The 4.5-inch M-8 rocket of World War II traveled at about 1,000 ft/s near its terminus. A traditional fuze on board the rocket would be set to go off at a predetermined time during the trajectory. Given the rate of engagement, fixed-time fuzes would not perform well. A similar problem existed with artillery shells that used contact fuzes. If the shells could be exploded in air above their targets (or rockets exploded when they got close to targets), they would be much more effective than simply ramming the shell into the ground.
The fuze problem was obvious and engineers around the world were busy trying to solve it.(1) British and American radio engineers had designed an RF proximity fuze, which was based on CW Doppler radar. The fuze included a miniaturized vacuum-tube radio transmitter, receiver, antenna, trigger, and power source. As an armed rocket or artillery shell approached a target, the reflected radio signal from the target increased and interfered with the transmitted signal to produce a low-frequency beat signal, which was then filtered and thresholded. If the amplitude of this beat reached a predetermined value, then a target is said to be within range and a thyratron trigger was fired to initiate the explosive charge. The RF proximity fuze was a closely held Allied secret. The fuzes included a self-destruct sequence to help keep unexploded ordnance from falling into enemy hands. It has been said that the atomic bomb ended the war, but radar and the proximity fuze won the war.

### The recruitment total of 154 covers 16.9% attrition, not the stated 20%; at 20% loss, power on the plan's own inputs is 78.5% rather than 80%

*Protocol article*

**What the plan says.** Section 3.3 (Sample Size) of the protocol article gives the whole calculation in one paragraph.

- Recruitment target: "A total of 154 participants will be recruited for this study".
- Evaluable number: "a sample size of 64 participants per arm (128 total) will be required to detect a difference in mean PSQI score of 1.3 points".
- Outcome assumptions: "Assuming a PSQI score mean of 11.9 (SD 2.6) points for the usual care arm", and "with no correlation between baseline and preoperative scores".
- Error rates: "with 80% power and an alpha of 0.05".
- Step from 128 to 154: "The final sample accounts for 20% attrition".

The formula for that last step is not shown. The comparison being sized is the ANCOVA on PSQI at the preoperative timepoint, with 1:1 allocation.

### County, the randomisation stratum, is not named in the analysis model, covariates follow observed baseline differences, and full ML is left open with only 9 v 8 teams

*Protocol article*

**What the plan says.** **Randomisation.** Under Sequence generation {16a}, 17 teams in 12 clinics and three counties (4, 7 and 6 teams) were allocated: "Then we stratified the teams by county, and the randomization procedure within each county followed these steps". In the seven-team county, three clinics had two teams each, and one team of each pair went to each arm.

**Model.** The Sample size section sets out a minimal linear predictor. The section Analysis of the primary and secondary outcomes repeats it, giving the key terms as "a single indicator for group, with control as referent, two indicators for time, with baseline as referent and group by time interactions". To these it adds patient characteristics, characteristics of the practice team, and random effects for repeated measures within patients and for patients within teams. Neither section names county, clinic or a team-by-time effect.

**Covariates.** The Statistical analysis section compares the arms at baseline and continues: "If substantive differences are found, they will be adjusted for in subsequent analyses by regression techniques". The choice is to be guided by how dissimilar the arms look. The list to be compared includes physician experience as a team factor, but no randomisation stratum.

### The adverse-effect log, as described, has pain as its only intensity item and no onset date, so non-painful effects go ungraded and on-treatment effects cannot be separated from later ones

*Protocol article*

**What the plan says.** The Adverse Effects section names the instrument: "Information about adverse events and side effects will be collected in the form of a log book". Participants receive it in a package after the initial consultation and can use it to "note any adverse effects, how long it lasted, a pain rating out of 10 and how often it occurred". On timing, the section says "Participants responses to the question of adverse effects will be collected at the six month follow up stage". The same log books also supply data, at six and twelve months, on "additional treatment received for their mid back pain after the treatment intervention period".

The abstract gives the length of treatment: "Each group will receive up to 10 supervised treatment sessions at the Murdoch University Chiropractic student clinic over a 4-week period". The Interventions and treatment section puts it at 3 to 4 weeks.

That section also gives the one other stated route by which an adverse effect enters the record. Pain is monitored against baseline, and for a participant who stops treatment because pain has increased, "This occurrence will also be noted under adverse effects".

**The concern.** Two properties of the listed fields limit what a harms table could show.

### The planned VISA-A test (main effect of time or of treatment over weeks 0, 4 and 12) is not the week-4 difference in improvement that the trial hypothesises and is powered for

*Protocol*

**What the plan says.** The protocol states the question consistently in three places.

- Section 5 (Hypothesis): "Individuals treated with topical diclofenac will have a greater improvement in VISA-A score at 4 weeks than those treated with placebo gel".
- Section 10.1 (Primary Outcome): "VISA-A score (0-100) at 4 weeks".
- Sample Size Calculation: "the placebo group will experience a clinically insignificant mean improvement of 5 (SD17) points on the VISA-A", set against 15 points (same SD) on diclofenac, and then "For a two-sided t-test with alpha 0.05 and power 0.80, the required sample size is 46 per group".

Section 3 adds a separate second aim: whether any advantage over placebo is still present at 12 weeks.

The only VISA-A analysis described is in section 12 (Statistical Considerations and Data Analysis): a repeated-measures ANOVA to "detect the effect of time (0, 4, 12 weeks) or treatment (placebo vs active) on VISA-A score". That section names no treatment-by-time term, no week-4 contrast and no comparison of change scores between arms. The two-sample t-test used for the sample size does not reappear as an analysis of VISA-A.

While it was decided to put most all of the effort behind the RF proximity fuze in October 1943, other fuze technologies were developed (e.g. electrostatic, acoustic). There were many more radio engineers around than optical engineers, however, there was a significant effort directed towards the development of a photoelectric optical proximity fuze.
“Photoelectric fuzes were designed to be used against airborne targets. The optical system of the T-4 fuze was designed to see a ring of sky about 5 degrees wide and 20 to 25 degrees forward of the equatorial plane of the projectile. This width was about equal to the minimum angular width of the target at the lethal range of the shell, and the direction was determined by the expected fragmentation cone of the M-8 rocket. The optical system consisted of a toroidal lens set in the outer case of the fuze and a ring slit surrounding a photocell (936 phototube) at the axis of the fuze.
The lenses were made of Lucite or Plexiglas and formed either by machining a plate of Lucite to the required shape or by molding the plastic and machining only the optical surfaces.
Since the smaller radius of curvature of the toroid was small compared with the larger radius, the focal properties of the toroid were approximately those of a cylindrical plano-convex lens. The image of a distant point of light was a line in the case of a cylindrical lens, and for the toroid it was roughly the arc of a circle of radius equal to the larger radius of the toroid.